It's Two, Two, Two Flops in One Merging a cell phone and a videogame console seemed like a pretty good idea. But Nokia's latest product is turning into a head scratcher.
By Matthew Maier

(Business 2.0) – When Nokia launched the N-Gage in October, company executives proclaimed it "the biggest innovation in gaming since the joystick." While the market wasn't exactly screaming for a phone that plays games, there are roughly 131 million gamers in the United States alone, and Nokia boldly predicted that it could sell 6 million of its combo phones during the next 24 months. What's not to like about a Bluetooth-enabled, Web-browsing, MP3-playing cell phone that also happens to double (or quadruple) as a gaming platform?

Plenty, as it turns out: Gamers hate the thing. They complain about its slow frame rates, small screen, and limited--as in only eight titles at launch--library of games. "Among the gaming audience, the N-Gage has absolutely no credibility," says Dave Kosak, executive editor at GameSpy, an industry publication. "They don't consider it a viable platform at all." They have remained unimpressed despite a $100 million advertising blitz for the odd-duck device. With another $100 million already sunk into development, the N-Gage is shaping up to be one of 2003's biggest consumer-electronics flops.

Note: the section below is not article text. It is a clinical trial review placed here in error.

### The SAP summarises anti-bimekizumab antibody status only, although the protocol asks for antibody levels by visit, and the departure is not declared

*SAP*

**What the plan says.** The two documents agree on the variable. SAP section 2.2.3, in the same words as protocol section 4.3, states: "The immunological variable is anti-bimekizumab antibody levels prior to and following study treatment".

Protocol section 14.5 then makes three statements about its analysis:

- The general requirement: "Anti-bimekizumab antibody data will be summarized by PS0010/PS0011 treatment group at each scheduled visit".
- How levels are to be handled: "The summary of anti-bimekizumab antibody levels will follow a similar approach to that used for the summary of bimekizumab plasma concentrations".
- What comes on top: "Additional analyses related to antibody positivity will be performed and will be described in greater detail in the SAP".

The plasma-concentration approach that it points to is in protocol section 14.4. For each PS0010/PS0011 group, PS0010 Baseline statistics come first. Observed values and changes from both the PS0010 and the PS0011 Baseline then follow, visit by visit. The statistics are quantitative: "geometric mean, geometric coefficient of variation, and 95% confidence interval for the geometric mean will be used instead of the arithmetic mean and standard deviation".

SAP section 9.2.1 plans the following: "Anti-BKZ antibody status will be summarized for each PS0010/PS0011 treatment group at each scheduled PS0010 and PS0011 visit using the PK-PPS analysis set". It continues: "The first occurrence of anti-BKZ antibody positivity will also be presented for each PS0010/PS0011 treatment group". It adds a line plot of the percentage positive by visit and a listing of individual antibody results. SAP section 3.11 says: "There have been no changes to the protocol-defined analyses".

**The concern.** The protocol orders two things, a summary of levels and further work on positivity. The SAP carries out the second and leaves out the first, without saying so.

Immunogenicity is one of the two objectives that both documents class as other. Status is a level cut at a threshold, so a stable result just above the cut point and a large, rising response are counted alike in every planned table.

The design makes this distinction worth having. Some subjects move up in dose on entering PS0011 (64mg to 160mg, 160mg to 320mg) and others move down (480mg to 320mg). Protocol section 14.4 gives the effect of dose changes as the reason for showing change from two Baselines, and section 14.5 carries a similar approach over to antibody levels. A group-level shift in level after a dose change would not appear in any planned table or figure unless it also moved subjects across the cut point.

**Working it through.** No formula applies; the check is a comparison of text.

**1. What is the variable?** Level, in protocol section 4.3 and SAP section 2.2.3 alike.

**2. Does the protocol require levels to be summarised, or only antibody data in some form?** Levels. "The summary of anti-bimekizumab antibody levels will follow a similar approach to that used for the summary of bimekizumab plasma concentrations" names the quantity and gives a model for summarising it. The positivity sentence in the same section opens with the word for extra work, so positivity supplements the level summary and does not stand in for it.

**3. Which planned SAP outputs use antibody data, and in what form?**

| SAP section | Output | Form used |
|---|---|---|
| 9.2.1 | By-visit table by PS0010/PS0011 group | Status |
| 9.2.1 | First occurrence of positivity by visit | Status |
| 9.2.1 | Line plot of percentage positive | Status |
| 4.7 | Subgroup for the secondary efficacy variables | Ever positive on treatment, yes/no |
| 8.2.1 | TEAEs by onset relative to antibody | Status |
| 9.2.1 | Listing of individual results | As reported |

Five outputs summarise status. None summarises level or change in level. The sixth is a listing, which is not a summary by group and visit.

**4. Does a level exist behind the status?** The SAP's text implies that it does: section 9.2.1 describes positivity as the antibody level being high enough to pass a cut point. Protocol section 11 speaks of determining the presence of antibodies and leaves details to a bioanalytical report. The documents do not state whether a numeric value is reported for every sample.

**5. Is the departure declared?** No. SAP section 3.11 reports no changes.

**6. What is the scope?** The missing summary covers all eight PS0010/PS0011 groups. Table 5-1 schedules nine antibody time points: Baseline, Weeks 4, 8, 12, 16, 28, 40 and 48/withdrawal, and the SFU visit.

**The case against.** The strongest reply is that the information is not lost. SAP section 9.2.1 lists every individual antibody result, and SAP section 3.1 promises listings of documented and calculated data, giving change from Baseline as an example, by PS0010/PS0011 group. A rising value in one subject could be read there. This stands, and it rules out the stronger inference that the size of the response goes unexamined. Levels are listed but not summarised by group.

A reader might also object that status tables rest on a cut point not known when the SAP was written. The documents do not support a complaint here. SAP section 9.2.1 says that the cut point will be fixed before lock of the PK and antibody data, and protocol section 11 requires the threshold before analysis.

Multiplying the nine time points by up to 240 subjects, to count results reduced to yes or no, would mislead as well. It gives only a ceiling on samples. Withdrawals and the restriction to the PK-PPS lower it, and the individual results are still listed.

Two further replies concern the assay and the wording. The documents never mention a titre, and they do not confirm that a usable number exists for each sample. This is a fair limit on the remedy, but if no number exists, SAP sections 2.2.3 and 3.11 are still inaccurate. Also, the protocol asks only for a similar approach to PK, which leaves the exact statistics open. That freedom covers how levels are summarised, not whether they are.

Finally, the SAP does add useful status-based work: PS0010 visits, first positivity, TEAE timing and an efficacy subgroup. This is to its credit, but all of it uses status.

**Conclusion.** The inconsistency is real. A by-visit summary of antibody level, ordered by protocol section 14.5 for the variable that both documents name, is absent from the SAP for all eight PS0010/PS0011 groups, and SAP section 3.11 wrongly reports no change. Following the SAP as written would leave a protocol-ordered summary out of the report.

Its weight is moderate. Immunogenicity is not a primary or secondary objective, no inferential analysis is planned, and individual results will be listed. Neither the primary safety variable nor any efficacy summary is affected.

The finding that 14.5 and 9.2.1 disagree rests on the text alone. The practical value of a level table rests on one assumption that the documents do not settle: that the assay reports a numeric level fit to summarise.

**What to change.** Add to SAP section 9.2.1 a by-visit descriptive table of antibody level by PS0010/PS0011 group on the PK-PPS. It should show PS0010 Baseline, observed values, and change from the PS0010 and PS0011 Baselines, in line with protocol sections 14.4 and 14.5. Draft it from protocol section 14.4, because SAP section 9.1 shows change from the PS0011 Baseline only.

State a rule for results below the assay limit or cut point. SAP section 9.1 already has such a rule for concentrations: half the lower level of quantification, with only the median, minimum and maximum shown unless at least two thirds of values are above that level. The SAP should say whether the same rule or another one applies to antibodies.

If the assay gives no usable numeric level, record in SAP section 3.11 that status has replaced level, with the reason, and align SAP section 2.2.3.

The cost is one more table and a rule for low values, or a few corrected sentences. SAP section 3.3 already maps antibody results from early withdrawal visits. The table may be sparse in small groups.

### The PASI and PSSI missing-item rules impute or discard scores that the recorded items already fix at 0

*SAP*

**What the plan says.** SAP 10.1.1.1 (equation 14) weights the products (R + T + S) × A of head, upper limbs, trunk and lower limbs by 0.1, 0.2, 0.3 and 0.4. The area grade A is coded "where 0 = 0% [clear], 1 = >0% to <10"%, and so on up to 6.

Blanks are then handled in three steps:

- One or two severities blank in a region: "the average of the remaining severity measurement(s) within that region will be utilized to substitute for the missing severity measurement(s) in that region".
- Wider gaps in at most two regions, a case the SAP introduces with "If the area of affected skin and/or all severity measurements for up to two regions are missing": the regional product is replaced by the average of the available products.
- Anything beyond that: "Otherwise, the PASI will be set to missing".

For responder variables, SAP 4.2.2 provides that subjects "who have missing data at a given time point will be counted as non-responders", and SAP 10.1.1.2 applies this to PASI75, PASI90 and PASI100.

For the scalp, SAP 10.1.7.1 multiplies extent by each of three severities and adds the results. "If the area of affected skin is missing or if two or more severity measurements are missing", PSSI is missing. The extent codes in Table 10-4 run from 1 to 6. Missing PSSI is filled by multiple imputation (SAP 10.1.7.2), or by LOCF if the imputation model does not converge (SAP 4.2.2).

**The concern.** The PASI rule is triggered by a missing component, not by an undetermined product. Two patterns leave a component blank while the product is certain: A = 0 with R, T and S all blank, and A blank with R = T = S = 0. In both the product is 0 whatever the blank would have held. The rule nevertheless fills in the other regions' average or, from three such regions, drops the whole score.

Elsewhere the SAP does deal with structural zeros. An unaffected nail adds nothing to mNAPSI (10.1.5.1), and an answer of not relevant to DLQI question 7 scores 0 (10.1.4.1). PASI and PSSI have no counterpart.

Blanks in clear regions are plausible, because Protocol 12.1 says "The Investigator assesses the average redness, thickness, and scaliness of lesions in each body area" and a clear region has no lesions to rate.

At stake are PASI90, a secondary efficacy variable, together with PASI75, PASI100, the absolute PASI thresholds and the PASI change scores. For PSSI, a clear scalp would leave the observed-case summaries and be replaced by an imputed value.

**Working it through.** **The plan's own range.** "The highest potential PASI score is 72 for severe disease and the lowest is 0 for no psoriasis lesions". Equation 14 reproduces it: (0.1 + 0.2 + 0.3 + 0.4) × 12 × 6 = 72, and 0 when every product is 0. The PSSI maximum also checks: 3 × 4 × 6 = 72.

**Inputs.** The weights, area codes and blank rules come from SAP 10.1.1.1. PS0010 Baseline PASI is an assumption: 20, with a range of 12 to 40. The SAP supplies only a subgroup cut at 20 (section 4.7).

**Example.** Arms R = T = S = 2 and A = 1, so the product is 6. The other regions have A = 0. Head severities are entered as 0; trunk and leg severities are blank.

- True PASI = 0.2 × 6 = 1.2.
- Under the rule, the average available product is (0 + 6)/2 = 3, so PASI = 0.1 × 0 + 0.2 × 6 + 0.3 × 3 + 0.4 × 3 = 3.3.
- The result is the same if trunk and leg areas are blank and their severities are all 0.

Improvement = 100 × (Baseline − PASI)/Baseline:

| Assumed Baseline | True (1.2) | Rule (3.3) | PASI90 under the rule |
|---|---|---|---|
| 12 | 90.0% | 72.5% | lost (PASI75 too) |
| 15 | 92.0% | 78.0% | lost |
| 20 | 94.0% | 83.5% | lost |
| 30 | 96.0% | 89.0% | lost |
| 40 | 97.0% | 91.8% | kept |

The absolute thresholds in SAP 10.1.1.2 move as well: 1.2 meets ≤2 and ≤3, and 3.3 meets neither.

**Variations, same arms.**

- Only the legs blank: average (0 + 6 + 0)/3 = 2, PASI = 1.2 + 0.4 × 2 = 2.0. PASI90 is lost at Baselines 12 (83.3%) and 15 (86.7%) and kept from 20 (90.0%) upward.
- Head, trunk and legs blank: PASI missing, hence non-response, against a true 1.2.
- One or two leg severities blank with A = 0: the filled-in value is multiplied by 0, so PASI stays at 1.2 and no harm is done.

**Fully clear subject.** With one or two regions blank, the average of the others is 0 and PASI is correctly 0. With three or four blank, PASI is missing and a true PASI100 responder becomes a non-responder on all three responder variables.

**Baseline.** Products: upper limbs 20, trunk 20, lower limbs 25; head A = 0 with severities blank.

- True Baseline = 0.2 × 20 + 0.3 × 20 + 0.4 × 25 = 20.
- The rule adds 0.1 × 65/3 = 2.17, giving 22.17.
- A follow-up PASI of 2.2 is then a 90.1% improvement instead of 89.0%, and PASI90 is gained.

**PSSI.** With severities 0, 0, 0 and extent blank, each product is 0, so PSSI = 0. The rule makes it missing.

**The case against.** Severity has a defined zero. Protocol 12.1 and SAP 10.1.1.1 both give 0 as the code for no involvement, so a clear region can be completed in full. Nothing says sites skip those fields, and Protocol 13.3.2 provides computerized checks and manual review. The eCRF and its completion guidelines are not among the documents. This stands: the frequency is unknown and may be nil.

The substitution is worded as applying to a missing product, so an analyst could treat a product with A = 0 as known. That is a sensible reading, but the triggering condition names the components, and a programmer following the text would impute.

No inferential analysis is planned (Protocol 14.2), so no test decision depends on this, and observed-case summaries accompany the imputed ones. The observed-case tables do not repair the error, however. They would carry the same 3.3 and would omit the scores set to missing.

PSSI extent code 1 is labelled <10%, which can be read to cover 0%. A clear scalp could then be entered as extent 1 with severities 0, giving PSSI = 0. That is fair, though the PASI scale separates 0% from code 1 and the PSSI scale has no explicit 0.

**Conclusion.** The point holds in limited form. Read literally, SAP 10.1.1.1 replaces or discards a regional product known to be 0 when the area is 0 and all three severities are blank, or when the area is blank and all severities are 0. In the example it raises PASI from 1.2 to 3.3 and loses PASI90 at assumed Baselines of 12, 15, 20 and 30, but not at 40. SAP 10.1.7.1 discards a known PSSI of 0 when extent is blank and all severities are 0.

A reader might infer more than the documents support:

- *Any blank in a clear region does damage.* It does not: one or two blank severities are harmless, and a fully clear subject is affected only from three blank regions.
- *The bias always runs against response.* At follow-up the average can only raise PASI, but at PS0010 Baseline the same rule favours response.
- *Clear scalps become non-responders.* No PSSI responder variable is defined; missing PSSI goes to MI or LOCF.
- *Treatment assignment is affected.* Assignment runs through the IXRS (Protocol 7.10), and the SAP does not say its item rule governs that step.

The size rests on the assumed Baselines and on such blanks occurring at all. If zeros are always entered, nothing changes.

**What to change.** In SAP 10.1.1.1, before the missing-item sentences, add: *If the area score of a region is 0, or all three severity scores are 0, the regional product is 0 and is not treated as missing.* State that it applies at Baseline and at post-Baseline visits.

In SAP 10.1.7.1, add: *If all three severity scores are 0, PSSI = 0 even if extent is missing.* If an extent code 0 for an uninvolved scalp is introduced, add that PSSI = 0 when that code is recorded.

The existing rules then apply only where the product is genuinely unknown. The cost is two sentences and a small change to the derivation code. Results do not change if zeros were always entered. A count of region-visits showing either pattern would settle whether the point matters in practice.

Nokia vehemently disputes that characterization. "By combining mobility with gaming, the N-Gage has been as strong a console launch as any the industry has ever seen," says Nada Usina, a Nokia general manager and the self-proclaimed "head chick of N-Gage in the Americas." She says that more than 400,000 units were shipped to Nokia's wireless carriers and retailers in the first month.

Shipped, of course, isn't the same as sold, and retailers as well as analysts say the N-Gage simply isn't selling. Jeff Griffiths, CEO of games retailer Electronics Boutique, went so far as to blame the device for his company's weak earnings. NPD Group, a market research firm, claims that retailers in the United States sold fewer than 10,000 N-Gages in the first month. Nintendo's Game Boy Advance, by comparison, sold well over 540,000 units during the first week of its introduction in 2001. "The N-Gage's obituary has already been written," crows George Harrison, Nintendo's vice president for marketing.